sealPurdue News

July 27, 2000

Supercomputer will give Purdue research teaching edge

WEST LAFAYETTE, Ind. -- Purdue University will upgrade its research computing facilities with a $10 million IBM supercomputer that will be among the most powerful research tools in the nation.

The RS/6000 SP supercomputer will be more than 15 times as powerful as the university's current system, says John Steele, director of Purdue's Computing Center. It will be operational by the start of the fall semester.

"The system will be in the top 10 percent of the most powerful systems in North America, and certainly among the most powerful systems at any university in the Big Ten," Steele says.

The system will contain 272 processors, working in parallel with a total memory of 288 gigabytes, or roughly 4,000 times more memory than the typical personal computers now on the market.

"With this system we will be able to provide our faculty and graduate-student research colleagues with the absolute state-of-the-art computing," says Robert L. Ringel, executive vice president for academic affairs.

Engineers and scientists will use the system for research that requires such high-performance applications as complex simulations and calculations for modeling the structures of molecules and viruses, studying the human genome, global climate change and the effects of turbulence on aircraft, designing more effective drugs and work involving complex graphics. The system also will be used for research and studies in "parallel computing," a method that enables the smooth operation of many computers linked together.

"This makes a statement to the world's research community that Purdue is, and plans to remain, a main player in computation-based research," Ringel says.

The system will help Purdue attract and retain top researchers, while providing students with one of the best computer resources available in the nation.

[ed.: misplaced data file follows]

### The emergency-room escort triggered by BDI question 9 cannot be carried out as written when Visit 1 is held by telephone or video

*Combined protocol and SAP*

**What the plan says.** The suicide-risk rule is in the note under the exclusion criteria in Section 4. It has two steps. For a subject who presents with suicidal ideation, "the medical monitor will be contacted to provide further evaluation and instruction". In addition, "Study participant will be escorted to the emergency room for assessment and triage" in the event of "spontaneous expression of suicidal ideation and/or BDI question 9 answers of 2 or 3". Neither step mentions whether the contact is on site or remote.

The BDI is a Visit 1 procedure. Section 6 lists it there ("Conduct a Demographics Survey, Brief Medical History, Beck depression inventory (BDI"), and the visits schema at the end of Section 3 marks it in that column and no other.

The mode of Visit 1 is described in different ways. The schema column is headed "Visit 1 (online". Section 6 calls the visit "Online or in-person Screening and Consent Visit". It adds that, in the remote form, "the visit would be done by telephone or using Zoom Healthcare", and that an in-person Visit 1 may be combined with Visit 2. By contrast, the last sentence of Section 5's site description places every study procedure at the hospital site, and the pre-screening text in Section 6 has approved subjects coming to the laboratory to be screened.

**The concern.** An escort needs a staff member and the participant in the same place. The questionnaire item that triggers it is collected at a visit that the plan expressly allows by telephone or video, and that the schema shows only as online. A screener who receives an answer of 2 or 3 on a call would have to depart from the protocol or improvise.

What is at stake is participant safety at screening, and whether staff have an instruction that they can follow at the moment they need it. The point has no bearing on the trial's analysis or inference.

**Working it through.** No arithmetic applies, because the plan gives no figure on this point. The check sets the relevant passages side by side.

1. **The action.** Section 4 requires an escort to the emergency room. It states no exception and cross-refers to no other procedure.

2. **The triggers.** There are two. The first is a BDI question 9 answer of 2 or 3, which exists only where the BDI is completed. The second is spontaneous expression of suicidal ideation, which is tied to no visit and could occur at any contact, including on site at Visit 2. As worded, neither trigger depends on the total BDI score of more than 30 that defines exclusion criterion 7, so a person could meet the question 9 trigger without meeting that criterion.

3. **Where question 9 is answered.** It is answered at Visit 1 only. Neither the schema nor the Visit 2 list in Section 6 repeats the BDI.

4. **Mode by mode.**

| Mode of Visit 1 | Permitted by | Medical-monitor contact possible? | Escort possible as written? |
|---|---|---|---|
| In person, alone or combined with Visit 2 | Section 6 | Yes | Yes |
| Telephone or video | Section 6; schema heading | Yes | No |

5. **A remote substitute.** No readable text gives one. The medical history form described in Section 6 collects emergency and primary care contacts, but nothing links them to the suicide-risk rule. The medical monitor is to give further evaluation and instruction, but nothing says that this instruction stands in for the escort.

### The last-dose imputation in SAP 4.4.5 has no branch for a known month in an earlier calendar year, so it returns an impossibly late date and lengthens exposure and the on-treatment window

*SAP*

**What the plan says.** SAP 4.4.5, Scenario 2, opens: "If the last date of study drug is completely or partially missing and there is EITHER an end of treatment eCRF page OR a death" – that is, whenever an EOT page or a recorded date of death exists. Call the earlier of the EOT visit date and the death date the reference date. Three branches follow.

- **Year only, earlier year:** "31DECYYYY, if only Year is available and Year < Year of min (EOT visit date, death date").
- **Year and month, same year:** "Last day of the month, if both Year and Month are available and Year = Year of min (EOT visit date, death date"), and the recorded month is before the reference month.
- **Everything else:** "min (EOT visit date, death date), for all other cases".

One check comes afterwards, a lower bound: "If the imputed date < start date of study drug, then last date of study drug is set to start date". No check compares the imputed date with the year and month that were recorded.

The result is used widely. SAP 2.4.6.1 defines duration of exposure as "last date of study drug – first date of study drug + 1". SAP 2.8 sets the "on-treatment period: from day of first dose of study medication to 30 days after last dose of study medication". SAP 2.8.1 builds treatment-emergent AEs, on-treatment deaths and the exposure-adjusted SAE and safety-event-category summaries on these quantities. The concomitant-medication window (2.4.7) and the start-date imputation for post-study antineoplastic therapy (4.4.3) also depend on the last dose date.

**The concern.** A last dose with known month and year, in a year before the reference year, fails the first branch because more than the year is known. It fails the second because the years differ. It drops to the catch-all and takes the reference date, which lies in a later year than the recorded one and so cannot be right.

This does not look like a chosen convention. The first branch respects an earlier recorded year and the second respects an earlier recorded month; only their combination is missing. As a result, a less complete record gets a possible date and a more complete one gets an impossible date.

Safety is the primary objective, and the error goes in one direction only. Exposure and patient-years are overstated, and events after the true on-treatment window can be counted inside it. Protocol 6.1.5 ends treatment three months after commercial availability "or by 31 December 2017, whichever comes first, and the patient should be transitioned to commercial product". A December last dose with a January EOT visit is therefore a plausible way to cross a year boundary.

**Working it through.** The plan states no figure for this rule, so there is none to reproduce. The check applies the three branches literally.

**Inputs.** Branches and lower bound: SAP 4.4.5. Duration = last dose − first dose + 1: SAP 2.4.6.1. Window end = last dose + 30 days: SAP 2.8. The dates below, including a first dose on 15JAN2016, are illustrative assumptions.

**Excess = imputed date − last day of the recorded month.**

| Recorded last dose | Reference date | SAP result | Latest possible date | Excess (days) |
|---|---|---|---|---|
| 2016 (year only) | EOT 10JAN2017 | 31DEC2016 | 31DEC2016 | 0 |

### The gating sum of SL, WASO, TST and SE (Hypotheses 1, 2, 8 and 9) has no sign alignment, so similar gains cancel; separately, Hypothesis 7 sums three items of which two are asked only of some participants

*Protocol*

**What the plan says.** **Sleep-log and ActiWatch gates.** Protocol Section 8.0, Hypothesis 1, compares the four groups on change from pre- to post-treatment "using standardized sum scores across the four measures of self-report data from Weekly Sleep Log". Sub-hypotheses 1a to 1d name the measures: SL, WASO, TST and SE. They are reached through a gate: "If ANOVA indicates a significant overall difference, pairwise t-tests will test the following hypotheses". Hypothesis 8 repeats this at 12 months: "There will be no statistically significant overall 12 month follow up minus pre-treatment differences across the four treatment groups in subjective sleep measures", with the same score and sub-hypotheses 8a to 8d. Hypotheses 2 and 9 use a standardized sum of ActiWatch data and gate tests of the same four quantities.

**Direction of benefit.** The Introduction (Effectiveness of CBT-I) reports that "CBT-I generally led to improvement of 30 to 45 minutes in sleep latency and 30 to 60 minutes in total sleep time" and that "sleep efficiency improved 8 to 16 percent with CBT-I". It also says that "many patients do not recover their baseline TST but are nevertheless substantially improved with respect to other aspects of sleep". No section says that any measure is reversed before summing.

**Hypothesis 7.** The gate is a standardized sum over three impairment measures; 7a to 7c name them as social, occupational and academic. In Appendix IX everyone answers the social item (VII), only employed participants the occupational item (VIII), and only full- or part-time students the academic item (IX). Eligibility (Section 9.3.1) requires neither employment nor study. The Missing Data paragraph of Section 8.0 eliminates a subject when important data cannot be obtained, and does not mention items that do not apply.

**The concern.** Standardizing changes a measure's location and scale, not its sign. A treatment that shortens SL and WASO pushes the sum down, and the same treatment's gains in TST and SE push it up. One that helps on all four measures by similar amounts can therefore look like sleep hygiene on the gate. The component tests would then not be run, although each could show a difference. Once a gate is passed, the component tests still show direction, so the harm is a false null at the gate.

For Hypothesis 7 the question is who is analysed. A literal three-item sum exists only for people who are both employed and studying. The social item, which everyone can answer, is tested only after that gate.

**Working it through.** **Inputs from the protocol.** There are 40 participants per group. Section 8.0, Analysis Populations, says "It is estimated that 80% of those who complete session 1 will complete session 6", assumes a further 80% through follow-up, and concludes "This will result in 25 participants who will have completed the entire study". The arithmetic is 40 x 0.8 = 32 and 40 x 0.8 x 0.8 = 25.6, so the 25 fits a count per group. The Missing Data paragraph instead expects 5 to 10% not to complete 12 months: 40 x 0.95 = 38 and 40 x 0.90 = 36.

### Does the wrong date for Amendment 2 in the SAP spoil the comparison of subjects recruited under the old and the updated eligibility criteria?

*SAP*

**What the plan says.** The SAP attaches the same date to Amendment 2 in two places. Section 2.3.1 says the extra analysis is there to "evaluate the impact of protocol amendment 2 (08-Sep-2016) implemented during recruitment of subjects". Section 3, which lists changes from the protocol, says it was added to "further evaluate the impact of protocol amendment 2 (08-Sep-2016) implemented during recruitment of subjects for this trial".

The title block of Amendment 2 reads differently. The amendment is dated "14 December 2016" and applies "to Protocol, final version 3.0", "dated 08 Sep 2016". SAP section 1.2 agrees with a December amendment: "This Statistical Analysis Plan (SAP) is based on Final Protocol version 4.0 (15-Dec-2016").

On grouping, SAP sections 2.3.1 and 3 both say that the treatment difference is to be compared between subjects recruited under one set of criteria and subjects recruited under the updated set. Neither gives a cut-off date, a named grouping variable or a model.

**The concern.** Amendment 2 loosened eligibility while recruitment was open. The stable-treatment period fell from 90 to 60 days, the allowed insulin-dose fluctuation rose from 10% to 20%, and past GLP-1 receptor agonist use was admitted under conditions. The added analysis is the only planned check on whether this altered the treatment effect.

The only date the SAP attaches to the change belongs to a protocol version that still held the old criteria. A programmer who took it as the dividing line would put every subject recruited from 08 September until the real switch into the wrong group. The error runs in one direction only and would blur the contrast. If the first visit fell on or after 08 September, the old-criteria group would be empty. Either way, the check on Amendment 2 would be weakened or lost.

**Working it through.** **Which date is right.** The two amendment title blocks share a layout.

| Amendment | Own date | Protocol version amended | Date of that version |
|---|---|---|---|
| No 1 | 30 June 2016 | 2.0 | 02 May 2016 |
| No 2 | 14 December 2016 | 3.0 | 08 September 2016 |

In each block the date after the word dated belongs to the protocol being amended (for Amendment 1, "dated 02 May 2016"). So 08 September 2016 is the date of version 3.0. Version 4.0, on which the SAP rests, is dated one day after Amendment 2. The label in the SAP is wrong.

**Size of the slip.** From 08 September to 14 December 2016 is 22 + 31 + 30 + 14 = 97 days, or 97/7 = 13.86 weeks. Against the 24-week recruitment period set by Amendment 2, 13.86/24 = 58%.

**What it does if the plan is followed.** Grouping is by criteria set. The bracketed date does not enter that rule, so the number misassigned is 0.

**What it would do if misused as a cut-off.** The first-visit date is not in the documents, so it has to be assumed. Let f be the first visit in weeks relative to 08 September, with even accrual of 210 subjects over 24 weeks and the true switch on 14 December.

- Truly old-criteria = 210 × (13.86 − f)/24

"IBM is committed to building the world's most powerful supercomputers to help researchers tackle incredibly complex scientific problems," says Mike Kerr, IBM vice president, RS/6000 servers.

Computation-based research is becoming more prevalent in many scientific and engineering disciplines, increasing the need for powerful computer systems, says Gary Isom, Purdue's vice president for research and dean of the graduate school.

The supercomputer is being paid for, in part, with funding from the Indiana General Assembly earmarked specifically for high-technology upgrades. Because companies may have access to the computer system, it will help attract high-tech industries to the Purdue Research Park and to the state, Isom says. "It will certainly provide an economic benefit to the state of Indiana," he says.

The upgraded system will enable scientists to get far more reliable research results, says Carol Post, a professor of medicinal chemistry who specializes in biophysics and uses the current system to study viruses. "It will help tremendously," she says.

A Purdue committee of research faculty members recommended the computer-system upgrade. The university then received help in selecting the system from three IBM executives: Bruce Harreld, IBM senior vice president, strategy; Al Schleicher, a retired IBM finance executive who is now a consultant for the company, both whom are Purdue alumni; and Nick Donofrio, senior vice president and group executive, technology and manufacturing.

The computer has a peak computing capacity of 396 gigaflops, meaning it could perform 396,000 million arithmetic operations per second, which would make it one of the top systems in North America.

"It's huge," says Ross Aiken, an IBM engineer who designs and builds the systems, noting that the Purdue system probably will be among the top 50 supercomputers in the world.

However, because of the constantly changing nature of computer hardware and software, the system will need to be upgraded regularly to keep it current with the latest technology, Steele says.

The system also will be compatible with other, even more powerful supercomputers, which will enable researchers at Purdue to collaborate with scientists worldwide via high-speed Internet connections.

"We have a very good, long-standing relationship with IBM," Steele says. Purdue's first major computer system, installed in 1963, was an IBM. The system will be located in the Mathematical Sciences Building.

Sources: John Steele, (765) 494-9646,

Robert Ringel, (765) 494-9709,

Writer: Emil Venere, (765) 494-4709,

Other sources: Gary E. Isom, (765) 494-6209,

Carol Post, (765) 494-5980,

Ross M. Aiken, (317) 566-3630,

John Buscemi, media relations, IBM, (914) 766-3197,

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